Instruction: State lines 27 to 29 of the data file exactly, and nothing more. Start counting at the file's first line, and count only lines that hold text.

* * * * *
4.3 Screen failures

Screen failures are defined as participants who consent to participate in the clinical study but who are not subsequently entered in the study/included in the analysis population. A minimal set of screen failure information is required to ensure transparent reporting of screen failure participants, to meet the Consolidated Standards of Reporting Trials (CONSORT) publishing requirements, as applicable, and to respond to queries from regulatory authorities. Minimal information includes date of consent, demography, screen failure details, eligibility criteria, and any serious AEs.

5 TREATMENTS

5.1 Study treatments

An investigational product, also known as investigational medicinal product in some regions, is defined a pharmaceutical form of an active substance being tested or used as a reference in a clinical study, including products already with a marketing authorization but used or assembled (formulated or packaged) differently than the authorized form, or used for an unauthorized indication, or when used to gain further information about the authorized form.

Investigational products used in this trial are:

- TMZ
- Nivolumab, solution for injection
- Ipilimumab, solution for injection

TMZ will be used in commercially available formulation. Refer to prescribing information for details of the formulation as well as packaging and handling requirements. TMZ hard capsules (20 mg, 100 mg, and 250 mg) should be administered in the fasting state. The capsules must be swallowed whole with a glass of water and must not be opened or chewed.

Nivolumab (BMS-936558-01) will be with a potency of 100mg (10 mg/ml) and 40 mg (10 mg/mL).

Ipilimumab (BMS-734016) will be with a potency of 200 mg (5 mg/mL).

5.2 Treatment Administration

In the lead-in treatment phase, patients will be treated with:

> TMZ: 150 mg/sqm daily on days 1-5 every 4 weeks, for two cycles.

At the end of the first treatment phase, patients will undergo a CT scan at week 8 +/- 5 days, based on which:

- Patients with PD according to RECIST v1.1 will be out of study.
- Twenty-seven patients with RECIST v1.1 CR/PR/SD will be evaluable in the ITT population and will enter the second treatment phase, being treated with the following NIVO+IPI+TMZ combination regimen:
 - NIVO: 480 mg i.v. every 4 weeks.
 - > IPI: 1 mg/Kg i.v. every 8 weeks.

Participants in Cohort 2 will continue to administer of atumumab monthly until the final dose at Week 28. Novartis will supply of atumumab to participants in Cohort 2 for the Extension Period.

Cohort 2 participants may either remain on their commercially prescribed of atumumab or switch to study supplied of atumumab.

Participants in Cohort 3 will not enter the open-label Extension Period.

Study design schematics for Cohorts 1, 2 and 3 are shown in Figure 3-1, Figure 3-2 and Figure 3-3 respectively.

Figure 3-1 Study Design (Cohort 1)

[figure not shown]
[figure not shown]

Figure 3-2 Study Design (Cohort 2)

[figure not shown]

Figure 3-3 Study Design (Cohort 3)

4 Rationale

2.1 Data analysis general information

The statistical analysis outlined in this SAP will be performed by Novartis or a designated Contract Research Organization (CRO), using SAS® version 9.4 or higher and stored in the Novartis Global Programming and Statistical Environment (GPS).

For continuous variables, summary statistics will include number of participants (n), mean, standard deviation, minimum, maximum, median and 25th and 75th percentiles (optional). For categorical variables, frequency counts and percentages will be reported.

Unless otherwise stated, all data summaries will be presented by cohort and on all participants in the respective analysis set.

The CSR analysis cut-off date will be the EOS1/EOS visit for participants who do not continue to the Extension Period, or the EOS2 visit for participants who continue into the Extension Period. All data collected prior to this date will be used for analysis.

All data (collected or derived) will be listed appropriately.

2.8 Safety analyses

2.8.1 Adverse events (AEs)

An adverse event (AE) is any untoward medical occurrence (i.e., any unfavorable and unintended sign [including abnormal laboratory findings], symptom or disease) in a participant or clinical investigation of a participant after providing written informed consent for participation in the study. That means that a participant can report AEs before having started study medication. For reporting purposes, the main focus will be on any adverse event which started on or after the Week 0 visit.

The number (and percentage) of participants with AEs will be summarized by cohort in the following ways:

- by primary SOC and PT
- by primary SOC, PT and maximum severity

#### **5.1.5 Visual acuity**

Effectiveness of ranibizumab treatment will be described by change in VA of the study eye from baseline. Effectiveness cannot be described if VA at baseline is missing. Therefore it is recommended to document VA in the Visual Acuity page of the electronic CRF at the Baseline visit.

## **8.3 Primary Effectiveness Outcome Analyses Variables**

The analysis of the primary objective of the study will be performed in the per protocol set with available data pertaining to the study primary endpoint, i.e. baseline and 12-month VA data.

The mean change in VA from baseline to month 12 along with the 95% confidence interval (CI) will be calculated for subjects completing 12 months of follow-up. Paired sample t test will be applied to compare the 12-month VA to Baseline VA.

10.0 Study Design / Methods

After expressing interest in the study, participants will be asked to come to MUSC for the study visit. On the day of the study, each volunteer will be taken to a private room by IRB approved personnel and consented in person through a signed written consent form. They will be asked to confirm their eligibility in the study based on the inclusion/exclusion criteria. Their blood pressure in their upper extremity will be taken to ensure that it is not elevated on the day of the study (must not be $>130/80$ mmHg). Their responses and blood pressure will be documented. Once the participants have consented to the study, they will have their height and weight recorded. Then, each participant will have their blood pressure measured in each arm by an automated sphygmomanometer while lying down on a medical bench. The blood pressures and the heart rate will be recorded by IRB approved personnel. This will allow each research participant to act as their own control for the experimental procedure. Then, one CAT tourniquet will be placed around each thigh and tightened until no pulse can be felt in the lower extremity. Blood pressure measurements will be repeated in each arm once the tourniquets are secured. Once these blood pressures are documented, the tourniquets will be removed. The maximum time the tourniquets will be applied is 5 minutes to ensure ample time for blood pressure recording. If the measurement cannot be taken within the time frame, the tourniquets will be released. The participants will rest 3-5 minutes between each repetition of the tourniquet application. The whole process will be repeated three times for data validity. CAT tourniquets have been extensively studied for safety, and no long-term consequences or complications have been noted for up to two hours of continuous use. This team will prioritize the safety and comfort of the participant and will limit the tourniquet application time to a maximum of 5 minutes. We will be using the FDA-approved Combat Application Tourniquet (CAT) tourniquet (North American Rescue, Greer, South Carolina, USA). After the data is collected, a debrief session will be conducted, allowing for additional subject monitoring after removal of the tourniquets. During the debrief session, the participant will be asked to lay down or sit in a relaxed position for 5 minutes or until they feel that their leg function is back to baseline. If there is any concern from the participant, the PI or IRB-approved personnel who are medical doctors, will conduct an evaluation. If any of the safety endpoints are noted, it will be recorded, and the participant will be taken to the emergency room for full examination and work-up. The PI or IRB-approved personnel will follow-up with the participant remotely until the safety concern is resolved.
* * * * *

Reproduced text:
[figure not shown]

Figure 3-2 Study Design (Cohort 2)

[figure not shown]